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UW journalism center defends involvement in ‘inappropriate’ FCC study

By   /   February 25, 2014  /   No Comments

By M.D. Kittle |Wisconsin Reporter

MADISON, Wis. — Under fire for its involvement in a controversial — and now suspended — Federal Communications Commission study criticized for First Amendment creeping, the University of Wisconsin-Madison has issued a statement on behalf of its Center for Communication and Democracy, presumably to clear the air about its part in the study.

The statement, released Monday evening, notes that the FCC recently shut down its Critical Information Needs, or CIN, pilot study, set to launch this spring in Columbia, S.C., after conservative critics in particular voiced concerns that some of the questions to be asked in newsrooms were “inappropriate and improperly directed at media owners and journalists.”

That may be putting it mildly.

USA Today’s Rem Rieder doesn’t.

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OBAMA’S LOBBYIST: FCC chairman Tom Wheeler is a former lobbyist for big cable and wireless companies. His commission has been on the hot seat of late for a proposed Critical Information Needs study that critics say is just more government treading on First Amendment rights.

He bills the FCC’s plan to launch a the survey a “journalism fiasco.” The study would investigate, among other areas of examination, “the process by which stories are selected,” how news outlets are fulfilling “critical information needs” and if there is “perceived station bias.”

Even for a Democrat-controlled FCC serving in a Democrat administration that has been downright prickly about opposition to its agenda (See: Internal Revenue Service and AP phone records monitoring), the study screams of government intrusion.

Rieder rates the study as a “misguided plan to stick its unwelcome nose into newsrooms of America and explore how journalists are doing their jobs.” That’s a particularly troubling prospect for broadcast news outlets, which must go through the FCC licensure process to exist.

“How anyone even came up with this idea, let alone how it was put into motion, is hard to fathom,” Rieder wrote in a piece published Monday. “Not to go all (tea party) on you, but those questions are none of the government’s business. The last thing we need is journalism cops flooding into newsrooms to check up on how the sausage is being made. That’s particularly true when the journalism cops are dispatched by the outfit that grants licenses to television and radio stations.”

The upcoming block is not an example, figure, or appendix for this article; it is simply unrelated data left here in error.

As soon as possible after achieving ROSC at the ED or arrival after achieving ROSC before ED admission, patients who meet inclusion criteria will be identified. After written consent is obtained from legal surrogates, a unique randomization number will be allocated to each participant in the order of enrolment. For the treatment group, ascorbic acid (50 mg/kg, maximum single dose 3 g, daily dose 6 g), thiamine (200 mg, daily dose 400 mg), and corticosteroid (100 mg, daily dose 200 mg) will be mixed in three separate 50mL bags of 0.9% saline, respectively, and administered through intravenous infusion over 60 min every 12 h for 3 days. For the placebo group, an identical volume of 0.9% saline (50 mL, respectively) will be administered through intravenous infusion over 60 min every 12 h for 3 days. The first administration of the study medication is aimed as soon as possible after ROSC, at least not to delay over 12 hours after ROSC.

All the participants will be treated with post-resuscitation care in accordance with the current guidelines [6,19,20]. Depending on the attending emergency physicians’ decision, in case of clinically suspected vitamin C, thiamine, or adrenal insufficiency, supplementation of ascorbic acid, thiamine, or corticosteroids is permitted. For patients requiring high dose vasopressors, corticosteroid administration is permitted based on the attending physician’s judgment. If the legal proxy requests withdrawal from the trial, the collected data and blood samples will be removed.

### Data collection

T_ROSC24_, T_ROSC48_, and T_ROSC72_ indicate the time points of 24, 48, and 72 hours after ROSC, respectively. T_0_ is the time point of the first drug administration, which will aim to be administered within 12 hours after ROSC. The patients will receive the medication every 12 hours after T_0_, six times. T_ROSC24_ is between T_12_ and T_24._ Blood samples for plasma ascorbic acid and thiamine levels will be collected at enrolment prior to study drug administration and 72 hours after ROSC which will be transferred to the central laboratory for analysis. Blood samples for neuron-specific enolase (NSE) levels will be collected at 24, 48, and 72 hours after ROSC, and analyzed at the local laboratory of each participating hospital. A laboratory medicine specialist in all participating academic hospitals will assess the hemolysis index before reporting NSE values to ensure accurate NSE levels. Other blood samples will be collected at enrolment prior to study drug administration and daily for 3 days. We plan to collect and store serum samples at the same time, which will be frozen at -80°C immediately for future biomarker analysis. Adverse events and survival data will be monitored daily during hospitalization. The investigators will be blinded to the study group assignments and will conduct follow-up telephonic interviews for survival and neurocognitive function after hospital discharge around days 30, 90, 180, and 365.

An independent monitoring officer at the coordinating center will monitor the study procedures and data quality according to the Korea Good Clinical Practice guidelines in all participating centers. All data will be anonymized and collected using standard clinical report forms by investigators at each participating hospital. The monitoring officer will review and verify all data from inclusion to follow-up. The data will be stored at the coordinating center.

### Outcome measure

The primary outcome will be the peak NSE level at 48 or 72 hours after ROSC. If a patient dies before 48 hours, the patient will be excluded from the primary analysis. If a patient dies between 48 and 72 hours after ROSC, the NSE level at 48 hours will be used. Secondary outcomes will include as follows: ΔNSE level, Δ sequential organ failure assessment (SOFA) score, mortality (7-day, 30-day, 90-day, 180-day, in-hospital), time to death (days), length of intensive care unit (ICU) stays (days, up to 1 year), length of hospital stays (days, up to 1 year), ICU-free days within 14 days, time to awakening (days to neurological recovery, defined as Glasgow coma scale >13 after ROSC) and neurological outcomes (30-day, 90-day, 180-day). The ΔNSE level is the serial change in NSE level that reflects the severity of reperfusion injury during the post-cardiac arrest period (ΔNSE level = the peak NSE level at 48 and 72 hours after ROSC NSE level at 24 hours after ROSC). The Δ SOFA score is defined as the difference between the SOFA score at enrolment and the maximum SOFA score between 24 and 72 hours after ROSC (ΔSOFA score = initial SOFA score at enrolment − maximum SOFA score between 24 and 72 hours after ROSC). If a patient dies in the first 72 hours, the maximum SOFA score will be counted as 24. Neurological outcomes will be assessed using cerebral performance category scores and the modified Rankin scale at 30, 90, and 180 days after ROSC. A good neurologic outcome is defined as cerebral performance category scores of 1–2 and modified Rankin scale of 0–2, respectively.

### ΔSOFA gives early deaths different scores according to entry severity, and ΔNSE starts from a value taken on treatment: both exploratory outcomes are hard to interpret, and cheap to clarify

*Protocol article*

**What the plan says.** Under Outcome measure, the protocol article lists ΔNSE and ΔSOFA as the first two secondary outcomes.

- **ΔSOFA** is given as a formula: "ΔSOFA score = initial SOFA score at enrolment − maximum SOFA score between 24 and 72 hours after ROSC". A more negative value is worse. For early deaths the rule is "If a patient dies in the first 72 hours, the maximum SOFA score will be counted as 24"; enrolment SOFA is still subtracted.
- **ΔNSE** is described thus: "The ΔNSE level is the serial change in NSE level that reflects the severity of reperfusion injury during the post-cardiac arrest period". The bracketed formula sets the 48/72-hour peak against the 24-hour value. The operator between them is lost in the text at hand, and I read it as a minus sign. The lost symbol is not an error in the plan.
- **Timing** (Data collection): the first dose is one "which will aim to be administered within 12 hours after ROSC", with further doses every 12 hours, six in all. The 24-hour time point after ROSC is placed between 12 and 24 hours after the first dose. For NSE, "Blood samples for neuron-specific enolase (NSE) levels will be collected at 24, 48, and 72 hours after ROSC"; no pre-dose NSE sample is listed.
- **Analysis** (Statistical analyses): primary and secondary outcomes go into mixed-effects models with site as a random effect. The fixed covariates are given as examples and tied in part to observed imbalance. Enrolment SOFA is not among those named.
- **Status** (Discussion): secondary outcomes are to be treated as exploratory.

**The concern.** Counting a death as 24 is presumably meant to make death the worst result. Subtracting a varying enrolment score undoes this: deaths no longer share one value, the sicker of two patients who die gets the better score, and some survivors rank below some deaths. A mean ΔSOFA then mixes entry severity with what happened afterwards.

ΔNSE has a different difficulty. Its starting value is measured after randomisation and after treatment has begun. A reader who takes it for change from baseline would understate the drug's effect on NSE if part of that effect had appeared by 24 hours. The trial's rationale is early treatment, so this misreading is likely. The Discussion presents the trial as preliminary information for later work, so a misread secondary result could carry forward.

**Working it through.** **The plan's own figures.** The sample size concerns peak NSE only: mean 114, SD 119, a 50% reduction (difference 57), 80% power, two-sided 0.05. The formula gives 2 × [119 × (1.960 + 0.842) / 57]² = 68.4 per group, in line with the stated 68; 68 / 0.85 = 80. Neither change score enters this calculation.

“Fortunately, the FCC, under heavy fire — particularly in the conservative media and on Capitol Hill — for this boneheaded, intrusive initiative, is now in full retreat mode,” he added.

FCC Chairman Tom Wheeler, according to spokeswoman Shannon Gilson, “agreed that survey questions in the study directed toward media outlet managers, news directors, and reporters overstepped the bounds of what is required.” Wheeler told lawmakers the commission has no intention of “regulating political or other speech of journalists or broadcasters and would be modifying the draft study,” according to Gilson’s statement.

UW’s Center for Communication and Democracy participated in completing a literature review for the FCC, which provided information used in designing the study, according to the statement from the university.

“Vilas Distinguished Achievement Professor Lewis Friedland, director of the center, is the lead author of a 2012 study commissioned by the FCC whose full title is ‘Review of the Literature Regarding Critical Information Needs of the American Public,’” the university added.

The study’s co-authors include Carola Weil of the University of Southern California Annenberg School for Communication and Journalism; Ernest Wilson, now at American University; Phil Napoli of Rutgers University; and Katya Ogyanova, a USC graduate student at the time.

It was an examination of roughly 1,000 pieces of literature in the fields of communication, urban planning, economics, health, the environment, political science and other allied fields concerning the information needs of Americans, according to UW. In the end, roughly 500 articles were included in the review.